In other rooms; other wonders...

In other rooms; other wonders...


“A cat, it is said, has nine lives, Vishnu had ten avatars. But Shivarama Karanth had as many as sixteen careers.

These were: nationalism, social reform, commerce, journalism, photography, acting, dance, painting, music, cinema, experiments in education, rural up­lift, the popularization of science (through a multi-volume encyclopaedia designed and written wholly by himself), the writing of novels (as many as forty-five), the writing of plays (not less than ninety), and environmentalism. This list is not necessarily exhaustive, and the man did not necessarily follow only one career at a time.”  - Historian Ramachandra Guha.

From outside, it looks like any other building in a congested road of a small suburban town. Except that it bears the name of one of the most important Kannada literary personalities of all time.

The moment you step in, you realise that ‘Manasa’ is not an ordinary residence. It was, after all, home to legendary writer Kota Shivarama Karanth (October 10, 1902 – December 9, 1997) during the last four years of his life.

In this ‘museum’ located in Saligrama (about 20 km from Udupi), you get to see many things. Books, photographs, furniture, typewriters, citations, Yakshagana headgears…  And, those small but significant things which were essential for his daily life: pen, spectacles, chappals, paint brushes, wrist watch, magnifying lens, inland letters, papers, slip pads … And of course, the walking sticks, false teeth sets and medicine bottles.

Each one of these ‘worldly possessions’ were part and parcel of Karanth’s final years and have been affectionately and devotedly collected and displayed by Malini Mallya, who was the famous writer’s amanuensis from 1974 till his death more than two decades later.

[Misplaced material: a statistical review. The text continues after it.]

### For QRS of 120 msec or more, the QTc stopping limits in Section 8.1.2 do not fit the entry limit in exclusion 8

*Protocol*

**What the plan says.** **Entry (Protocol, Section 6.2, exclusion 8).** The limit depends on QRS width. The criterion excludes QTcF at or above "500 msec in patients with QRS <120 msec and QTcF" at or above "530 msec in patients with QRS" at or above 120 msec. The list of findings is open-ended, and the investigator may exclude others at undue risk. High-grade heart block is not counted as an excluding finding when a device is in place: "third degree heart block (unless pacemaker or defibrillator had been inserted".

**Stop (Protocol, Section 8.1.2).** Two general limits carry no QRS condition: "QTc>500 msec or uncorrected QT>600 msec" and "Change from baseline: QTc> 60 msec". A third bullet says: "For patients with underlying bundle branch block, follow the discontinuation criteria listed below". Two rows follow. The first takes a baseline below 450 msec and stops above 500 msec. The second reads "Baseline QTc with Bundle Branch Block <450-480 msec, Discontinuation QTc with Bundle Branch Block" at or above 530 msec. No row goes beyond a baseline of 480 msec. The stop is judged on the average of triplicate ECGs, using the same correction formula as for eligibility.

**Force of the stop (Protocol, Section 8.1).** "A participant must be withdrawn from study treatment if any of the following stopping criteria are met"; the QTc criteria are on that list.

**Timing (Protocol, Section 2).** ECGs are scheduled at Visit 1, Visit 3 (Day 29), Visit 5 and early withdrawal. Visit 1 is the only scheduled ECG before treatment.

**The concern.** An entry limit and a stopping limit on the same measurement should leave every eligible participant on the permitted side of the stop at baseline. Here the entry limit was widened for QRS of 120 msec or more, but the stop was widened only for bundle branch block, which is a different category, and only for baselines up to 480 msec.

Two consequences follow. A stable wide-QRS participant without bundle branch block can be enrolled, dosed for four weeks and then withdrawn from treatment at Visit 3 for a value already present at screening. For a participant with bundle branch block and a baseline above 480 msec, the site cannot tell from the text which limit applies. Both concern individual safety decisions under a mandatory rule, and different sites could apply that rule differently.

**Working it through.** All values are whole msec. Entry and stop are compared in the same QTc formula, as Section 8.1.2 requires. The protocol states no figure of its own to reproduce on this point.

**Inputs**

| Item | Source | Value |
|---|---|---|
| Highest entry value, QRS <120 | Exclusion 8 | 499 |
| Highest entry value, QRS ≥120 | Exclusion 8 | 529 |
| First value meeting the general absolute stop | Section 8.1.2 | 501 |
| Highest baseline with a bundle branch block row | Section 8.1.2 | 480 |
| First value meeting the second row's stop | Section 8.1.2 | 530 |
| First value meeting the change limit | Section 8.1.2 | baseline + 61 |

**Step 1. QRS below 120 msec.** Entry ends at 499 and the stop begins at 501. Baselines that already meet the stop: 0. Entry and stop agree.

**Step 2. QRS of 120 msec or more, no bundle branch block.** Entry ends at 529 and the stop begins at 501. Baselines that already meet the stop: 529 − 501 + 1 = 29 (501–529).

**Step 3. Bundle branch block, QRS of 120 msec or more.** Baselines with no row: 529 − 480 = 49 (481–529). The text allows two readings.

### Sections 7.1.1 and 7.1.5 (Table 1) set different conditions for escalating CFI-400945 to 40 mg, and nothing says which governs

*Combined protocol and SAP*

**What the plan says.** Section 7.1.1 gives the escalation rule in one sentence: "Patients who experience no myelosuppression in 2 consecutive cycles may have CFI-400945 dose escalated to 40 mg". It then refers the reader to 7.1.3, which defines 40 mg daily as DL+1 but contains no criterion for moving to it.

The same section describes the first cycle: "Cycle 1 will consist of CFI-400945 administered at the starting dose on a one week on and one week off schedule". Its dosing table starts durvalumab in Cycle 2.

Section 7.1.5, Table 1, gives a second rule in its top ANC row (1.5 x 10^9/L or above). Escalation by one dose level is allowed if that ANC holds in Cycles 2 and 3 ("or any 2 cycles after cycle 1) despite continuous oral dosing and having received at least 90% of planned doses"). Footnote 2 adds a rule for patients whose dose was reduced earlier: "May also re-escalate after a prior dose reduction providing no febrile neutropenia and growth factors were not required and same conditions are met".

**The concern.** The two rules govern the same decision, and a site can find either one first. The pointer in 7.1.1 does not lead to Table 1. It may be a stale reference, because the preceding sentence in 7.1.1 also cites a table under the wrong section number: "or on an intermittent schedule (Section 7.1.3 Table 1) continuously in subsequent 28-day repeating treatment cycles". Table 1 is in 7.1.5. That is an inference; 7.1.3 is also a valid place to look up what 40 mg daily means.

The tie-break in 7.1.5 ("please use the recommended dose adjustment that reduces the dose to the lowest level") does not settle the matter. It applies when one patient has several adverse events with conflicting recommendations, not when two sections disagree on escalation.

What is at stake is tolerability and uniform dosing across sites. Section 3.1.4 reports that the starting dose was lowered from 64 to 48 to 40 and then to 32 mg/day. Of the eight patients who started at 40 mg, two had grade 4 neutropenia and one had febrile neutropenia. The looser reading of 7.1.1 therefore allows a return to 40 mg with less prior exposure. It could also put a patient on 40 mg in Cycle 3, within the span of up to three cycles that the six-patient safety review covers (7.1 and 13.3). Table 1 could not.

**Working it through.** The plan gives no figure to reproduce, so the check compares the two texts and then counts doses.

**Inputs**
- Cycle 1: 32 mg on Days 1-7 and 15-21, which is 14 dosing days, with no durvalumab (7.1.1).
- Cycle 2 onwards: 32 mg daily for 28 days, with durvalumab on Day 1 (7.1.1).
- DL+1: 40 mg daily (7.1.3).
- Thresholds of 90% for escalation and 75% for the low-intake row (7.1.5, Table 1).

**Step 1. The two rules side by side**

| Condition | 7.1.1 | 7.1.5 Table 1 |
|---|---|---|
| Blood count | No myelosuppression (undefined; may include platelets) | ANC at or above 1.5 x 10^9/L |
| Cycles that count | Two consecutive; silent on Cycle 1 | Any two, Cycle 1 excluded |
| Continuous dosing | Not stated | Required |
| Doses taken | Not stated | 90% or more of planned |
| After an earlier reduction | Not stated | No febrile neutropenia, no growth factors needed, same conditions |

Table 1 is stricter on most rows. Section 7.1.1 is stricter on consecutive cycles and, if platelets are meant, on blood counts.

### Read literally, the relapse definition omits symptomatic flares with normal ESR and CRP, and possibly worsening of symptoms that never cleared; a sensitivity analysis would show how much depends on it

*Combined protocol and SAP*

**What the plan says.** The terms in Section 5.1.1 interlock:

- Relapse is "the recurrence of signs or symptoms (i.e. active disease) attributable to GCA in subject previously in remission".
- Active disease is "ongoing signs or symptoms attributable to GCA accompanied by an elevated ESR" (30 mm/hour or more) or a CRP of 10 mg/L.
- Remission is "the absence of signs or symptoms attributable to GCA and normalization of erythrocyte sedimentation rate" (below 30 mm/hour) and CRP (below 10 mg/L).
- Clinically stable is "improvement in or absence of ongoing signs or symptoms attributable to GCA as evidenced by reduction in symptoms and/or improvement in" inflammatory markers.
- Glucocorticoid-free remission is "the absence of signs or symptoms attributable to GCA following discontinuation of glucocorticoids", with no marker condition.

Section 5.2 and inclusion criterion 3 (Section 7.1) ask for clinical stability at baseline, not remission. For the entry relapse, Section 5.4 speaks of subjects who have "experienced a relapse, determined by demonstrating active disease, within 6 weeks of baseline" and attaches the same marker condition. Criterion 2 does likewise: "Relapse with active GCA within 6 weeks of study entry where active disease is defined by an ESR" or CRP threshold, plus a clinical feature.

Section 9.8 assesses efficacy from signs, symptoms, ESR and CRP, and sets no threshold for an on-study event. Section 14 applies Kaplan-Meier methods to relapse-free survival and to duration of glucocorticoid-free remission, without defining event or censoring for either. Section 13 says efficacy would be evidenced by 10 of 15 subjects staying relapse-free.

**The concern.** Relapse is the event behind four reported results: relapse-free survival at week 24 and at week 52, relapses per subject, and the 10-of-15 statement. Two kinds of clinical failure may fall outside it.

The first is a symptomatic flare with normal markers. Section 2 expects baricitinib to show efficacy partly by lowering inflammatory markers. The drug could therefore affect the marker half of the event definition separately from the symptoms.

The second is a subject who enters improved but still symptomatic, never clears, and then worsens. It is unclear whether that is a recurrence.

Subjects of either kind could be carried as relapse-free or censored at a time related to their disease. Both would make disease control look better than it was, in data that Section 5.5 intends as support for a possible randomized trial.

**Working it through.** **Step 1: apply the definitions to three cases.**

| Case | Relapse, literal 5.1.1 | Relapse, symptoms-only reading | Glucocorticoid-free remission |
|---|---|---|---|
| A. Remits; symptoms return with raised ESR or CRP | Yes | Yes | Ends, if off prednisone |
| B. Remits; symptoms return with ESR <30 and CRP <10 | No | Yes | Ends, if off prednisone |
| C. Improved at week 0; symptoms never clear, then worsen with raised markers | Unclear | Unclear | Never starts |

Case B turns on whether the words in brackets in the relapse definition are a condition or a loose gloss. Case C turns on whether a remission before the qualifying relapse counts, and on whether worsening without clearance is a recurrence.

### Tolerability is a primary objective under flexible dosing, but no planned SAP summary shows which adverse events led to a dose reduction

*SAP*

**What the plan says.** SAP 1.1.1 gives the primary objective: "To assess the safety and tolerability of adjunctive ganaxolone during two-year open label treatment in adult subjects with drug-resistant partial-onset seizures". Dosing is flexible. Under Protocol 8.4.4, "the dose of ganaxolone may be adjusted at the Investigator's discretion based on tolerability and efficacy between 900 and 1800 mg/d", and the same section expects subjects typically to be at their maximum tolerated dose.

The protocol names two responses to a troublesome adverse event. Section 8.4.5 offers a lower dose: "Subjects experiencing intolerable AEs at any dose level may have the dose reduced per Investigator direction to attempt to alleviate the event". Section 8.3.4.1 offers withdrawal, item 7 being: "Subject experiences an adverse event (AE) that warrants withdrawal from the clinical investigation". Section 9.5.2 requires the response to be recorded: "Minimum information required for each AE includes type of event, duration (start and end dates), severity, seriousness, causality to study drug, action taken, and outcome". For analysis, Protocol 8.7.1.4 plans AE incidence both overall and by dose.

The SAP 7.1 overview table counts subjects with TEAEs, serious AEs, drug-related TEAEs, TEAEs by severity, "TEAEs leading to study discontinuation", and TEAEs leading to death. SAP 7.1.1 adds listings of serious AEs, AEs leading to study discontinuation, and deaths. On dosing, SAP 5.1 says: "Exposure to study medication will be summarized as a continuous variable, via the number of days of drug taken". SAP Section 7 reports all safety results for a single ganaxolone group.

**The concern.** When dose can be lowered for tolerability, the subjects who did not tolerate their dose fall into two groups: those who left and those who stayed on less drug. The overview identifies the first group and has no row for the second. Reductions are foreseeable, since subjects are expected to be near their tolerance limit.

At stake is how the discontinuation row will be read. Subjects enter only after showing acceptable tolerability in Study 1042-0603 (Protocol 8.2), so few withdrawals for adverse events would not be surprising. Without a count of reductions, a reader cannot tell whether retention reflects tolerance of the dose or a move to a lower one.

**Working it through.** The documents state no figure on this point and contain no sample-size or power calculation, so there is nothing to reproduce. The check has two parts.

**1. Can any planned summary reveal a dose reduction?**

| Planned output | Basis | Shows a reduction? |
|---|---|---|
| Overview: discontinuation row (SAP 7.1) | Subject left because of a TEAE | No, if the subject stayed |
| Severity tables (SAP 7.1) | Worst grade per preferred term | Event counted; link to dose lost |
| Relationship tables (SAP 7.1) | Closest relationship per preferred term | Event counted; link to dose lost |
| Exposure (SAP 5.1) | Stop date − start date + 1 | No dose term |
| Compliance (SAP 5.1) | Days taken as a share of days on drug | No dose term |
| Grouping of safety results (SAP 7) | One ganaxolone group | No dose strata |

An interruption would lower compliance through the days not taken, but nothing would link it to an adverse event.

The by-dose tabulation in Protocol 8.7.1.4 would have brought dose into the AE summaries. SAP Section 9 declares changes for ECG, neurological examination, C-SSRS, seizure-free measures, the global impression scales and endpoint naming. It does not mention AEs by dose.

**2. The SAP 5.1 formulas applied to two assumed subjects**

C N Ramachandran writing in his Lalit Kala Academi monograph on Karanth recalls that Malini Mallya worked for Karanth in different capacities: as an amanuensis, secretary, and a companion; and brought some order to the life of Karanth and organised and edited his stray articles published in eight volumes, his letters, and a very useful bibliography of the works of and on Karanth.

Today Mallya who is the Secretary of Kota Shivarama Karanth Memorial Foundation fondly remembers her idol. “He was a genius and his was a towering personality. If he wanted, he could have had a luxurious life; instead he chose to lead one which was simple and modest. His was a classic case of simple living and high thinking.

His mind was always very active and alive to the world around. Towards the end, he began showing signs of dementia but did not allow the condition to worsen.  He fought many a battle in personal and professional life, was subjected to unfair and often vicious, torturous criticism, but nobody could shake his conviction. He helped so many people without any expectations whatsoever. Some of them ditched him but many still remember his good deeds. He himself was totally unconcerned.  He went on doing what he believed in and what he thought was right.”

A journey into Karanth’s mind
Mallya leads you through the different rooms of ‘Manasa’ including the ‘writer’s workplace’ which has a book shelf, a few tables and typewriters.  She recalls that a big shot had once come there and asked the Jnanapith awardee how he could write those masterpieces in such a small and congested place. Karanth told him bluntly that what was important was what went on in the head and not the condition of working place!
In another room, we see a string of citations pasted inside in a glass cabinet. “He had no regard whatsoever for honours and awards,” recalls Mallya. 

“In fact, he would very regularly give away the metallic portions (sometimes gold) as gifts. As for the paper certificates and citations – which included honorary doctorates - he would literally throw them into the dustbin, yes – dustbin. I would later, without his knowledge, remove them and preserve them. These are some of those!”  (One recalled how Karanth had returned the coveted Padma Bhushan to the Government of India protesting the declaration of Emergency by the then prime minister Indira Gandhi.)